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Build on Bush's Middle East progress

Despite Bush's early mistakes, Obama's team can keep valuable momentum there.

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In a candid review of its failures, the Fatah-dominated PA concluded that the governing authority had operated with no plan for meeting the Islamist challenge. Instead of a laboratory for statehood, the West Bank and Gaza were treated like occupied territories. More than 10 Fatah militias came and went without apparent doctrine or objective.

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Despite these serious setbacks, the Bush administration kept the process alive, brokering talks between Abbas and Sharon's successor, Ehud Olmert. In the fall of 2007, Secretary of State Condoleezza Rice invited a group of interested nations to Annapolis, Md. The event was rich in symbolism, confirming what the Saudis, Egyptians, and Jordanians had for months been telling visitors: that Iran worried them far more than Israel, and they were thus prepared to play a constructive role in seeking an end to the Israeli-Palestinian dispute.

Israel's new prime minister, Benjamin Netanyahu, is, like Sharon, a tough guy of the center-right but one publicly committed to a two-state solution. Encouraging reports from the West Bank describe improved commercial dealings between Israelis and Palestinians and credit the PA with taking meaningful strides toward a modern administration, including well-trained security forces.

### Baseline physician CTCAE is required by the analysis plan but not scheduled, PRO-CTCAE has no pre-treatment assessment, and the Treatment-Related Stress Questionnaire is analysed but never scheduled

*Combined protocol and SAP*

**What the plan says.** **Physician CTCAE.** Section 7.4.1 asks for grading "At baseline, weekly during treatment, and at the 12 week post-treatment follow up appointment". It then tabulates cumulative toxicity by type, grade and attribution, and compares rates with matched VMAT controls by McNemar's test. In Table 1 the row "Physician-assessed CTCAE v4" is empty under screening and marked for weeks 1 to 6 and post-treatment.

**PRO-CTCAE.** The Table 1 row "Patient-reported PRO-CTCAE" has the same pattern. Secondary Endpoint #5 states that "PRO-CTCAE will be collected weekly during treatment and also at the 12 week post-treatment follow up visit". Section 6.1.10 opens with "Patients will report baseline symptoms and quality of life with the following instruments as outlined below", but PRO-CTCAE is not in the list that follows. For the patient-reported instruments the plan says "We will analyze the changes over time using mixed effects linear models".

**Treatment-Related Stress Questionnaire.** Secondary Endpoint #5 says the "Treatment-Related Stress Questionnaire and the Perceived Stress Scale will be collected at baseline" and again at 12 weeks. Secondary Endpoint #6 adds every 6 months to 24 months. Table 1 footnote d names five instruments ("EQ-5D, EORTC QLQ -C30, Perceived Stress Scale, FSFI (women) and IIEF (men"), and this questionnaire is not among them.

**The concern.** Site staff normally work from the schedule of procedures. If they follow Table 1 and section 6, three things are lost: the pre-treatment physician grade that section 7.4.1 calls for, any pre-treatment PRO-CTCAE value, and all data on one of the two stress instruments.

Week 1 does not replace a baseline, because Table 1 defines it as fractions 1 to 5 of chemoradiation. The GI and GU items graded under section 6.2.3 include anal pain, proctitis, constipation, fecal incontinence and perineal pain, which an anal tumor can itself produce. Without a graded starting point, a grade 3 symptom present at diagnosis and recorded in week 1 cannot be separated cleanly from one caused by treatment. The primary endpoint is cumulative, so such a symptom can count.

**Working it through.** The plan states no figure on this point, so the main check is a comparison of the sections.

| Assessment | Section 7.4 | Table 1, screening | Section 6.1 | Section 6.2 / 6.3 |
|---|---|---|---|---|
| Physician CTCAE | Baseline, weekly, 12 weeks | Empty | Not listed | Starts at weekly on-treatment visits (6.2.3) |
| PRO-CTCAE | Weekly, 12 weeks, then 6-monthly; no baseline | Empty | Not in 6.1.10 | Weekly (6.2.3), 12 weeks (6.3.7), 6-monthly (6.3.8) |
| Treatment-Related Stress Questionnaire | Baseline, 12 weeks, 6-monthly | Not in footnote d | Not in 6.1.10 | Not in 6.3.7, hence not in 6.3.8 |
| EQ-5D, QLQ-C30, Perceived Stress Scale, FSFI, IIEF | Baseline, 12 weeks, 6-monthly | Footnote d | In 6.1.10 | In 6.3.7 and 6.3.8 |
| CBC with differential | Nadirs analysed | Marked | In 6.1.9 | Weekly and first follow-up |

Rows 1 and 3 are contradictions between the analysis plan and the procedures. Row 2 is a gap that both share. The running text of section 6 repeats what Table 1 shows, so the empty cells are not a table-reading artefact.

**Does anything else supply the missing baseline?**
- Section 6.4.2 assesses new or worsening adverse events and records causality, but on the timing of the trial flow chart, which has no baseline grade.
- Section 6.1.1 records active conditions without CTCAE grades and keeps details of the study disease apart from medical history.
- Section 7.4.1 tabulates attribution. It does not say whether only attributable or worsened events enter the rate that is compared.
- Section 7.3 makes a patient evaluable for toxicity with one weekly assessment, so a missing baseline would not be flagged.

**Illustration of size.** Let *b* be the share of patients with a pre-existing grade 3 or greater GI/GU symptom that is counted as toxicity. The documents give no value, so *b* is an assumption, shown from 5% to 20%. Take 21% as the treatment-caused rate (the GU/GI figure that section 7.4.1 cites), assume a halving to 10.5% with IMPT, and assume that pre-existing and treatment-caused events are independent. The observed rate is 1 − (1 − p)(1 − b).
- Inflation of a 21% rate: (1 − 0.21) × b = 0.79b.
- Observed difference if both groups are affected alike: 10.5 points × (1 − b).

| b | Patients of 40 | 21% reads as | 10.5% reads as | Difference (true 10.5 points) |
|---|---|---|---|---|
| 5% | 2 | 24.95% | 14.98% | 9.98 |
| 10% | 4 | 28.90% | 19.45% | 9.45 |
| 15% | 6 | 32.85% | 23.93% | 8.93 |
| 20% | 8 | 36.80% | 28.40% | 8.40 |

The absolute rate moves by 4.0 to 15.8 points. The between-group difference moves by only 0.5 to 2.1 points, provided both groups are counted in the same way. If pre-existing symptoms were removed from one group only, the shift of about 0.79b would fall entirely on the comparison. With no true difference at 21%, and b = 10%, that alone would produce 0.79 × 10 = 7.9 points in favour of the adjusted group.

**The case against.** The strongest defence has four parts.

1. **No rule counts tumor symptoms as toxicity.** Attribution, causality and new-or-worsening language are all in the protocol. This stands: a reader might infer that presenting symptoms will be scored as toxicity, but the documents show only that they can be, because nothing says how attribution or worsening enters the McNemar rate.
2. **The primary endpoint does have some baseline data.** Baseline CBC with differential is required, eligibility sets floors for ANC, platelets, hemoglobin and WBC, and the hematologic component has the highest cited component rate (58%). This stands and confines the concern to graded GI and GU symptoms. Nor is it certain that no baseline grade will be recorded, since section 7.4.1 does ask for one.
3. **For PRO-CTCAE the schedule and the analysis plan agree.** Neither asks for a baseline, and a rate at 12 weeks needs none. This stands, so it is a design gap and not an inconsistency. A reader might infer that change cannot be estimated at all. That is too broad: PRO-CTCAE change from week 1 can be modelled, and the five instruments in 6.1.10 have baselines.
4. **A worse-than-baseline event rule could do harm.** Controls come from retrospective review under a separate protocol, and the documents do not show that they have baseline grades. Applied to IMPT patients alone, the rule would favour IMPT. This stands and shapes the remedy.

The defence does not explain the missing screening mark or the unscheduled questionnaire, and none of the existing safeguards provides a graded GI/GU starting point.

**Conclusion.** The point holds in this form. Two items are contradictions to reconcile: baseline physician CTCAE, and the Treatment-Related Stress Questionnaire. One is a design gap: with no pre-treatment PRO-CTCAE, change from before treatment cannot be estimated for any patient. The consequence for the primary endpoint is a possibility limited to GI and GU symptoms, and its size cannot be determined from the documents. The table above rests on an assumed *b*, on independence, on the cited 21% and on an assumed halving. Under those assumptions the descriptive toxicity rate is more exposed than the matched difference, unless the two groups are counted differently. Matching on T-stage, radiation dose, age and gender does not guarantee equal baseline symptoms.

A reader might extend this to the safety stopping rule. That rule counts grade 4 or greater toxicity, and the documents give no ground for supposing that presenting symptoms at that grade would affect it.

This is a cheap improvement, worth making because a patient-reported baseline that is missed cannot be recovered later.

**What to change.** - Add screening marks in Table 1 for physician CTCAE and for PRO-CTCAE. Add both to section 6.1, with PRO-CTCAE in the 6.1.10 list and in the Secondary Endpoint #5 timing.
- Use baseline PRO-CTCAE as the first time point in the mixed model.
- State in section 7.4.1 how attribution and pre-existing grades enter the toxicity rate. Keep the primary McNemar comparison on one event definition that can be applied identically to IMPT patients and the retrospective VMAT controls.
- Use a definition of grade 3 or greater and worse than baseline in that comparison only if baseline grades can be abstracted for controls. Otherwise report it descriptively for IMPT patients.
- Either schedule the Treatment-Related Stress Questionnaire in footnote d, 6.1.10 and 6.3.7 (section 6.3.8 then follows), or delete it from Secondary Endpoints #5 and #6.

No one suggests that an accord could be negotiated, ratified, and implemented with Hamas holding Gaza. But after a decent interval, more formal talks might begin with Mitchell playing an activist role. The starting point might be where the Clinton White House or, perhaps the Taba talks adjourned eight years ago. Most important, if the negotiators do achieve success, it would be wise to keep the deal on the shelf rather than seeking to implement it prematurely. Fatah could then campaign for public support as the only party capable of delivering on the dream of Palestinian statehood.

The downside is, of course, that critics of one compromise or another, or of the entire package, may have months to build opposition to ratification. If the accord is fair, though, the yearning for peace on both sides may well prevail and the pressure on Hamas, not only within the Palestinian community but from such neighboring powers as Jordan and Egypt, could prove decisive.

[Editor's Note: The original version misstated the roles of President Obama's Middle East team. George Mitchell is special envoy to the Middle East. Christopher Hill has been chosen to be the next ambassador to Iraq. Dennis Ross has been named an advisor on Iran.]

Robert Zelnick is a professor of journalism at Boston University and a research fellow at the Hoover Institution.